- The system is set in the normal operating condition according to the instructions, and then tested for both alarm conditions and trouble conditions.
- Batteries require a monthly inspection. However, if the control unit of the wireless fire alarm system monitors them automatically each day, the monthly inspection is not required.
- Other than the initial testing procedure, NFPA 72 requires that the forward and reflected radio power of all wireless signals be tested once per year.
In addition to the testing procedure above, NFPA 72 provides a list of special requirements for all low-power radio systems, which is summarized in the following table:
|Listing||Any low-power radio equipment used with fire alarm systems must be listed as suitable for that purpose.|
A dry cell can be used as the only power supply of radio transmitters, but it must meet the requirements established in NFPA 13.16.2.
In general, the battery should be able to power the device for at least one year, and automatic notifications must be generated when it is about to be depleted (7 days in advance) or if it experiences any type of failure.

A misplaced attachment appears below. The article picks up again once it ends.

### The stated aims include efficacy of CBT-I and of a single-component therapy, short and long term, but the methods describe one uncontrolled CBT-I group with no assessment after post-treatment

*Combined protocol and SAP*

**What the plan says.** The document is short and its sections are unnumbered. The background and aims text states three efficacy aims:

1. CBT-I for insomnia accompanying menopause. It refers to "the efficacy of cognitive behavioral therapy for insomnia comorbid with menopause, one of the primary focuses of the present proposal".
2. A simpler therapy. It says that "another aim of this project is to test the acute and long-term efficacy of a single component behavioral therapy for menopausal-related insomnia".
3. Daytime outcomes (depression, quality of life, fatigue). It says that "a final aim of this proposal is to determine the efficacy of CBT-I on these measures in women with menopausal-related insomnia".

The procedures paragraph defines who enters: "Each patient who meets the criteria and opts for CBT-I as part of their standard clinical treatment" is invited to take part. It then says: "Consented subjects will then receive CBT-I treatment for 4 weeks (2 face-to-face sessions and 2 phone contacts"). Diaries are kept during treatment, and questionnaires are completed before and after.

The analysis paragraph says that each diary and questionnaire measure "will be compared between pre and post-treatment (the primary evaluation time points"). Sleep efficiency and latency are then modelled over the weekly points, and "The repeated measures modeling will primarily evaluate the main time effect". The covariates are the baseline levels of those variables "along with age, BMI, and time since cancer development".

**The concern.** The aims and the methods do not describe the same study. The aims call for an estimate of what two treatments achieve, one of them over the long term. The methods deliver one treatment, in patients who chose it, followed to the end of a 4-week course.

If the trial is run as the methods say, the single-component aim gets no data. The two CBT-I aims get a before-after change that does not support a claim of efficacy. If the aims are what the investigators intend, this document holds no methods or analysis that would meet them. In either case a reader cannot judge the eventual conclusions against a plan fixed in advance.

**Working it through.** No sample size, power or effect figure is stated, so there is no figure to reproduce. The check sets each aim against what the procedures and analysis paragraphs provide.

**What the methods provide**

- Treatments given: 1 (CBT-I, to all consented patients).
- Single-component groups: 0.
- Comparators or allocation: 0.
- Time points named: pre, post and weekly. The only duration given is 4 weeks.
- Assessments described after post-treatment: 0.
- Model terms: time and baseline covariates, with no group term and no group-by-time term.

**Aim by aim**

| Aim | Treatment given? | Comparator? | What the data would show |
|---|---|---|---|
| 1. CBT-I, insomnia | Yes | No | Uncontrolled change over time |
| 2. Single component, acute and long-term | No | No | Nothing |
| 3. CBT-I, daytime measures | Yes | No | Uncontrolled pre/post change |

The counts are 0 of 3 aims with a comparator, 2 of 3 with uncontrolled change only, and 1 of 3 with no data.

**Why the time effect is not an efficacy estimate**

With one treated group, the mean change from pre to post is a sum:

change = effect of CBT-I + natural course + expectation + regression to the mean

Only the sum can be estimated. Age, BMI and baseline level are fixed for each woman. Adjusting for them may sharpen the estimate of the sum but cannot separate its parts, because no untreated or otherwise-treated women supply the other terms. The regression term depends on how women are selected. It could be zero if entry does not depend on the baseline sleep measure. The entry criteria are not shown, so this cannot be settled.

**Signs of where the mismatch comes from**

Alarm signals must be transmitted automatically and repeated at intervals of 60 seconds or less.
These signals must take priority over all others, and the control unit must display alarm activation in 10 seconds or less. When an alarm is triggered, it is required to latch in the ON position until it is reset manually.
Radio transmitters should be specifically listed as having a transmission method that is resistant to misinterpretation and interference.
The system must identify system faults appropriately, without causing a false fire alarm. For example, interference must generate a trouble signal, and removal of a transmitter must be indicated as such by the control system (NFPA article 23.16.4).
|Remote Appliances||If remote appliances are used, they are also subject to requirements in terms of power supply , response time, latching and signal integrity (NFPA 23.16.5)|
Wireless Network Requirements in NFPA13
When wireless communications are deployed in fire alarm systems, they must meet all applicable standards from the Federal Communications Commission (FCC) and the National Telecommunications and Information Administration (NTIA). In addition, the following requirements apply:
- Unlicensed radio frequencies are not allowed.
- The same radio frequency may carry fire alarm signals, integrity monitoring signals and other emergency alarm signals, but it must be used exclusively for those purposes.
NFPA 13 also establishes limits on the number of alarm boxes that can use the same radio frequency: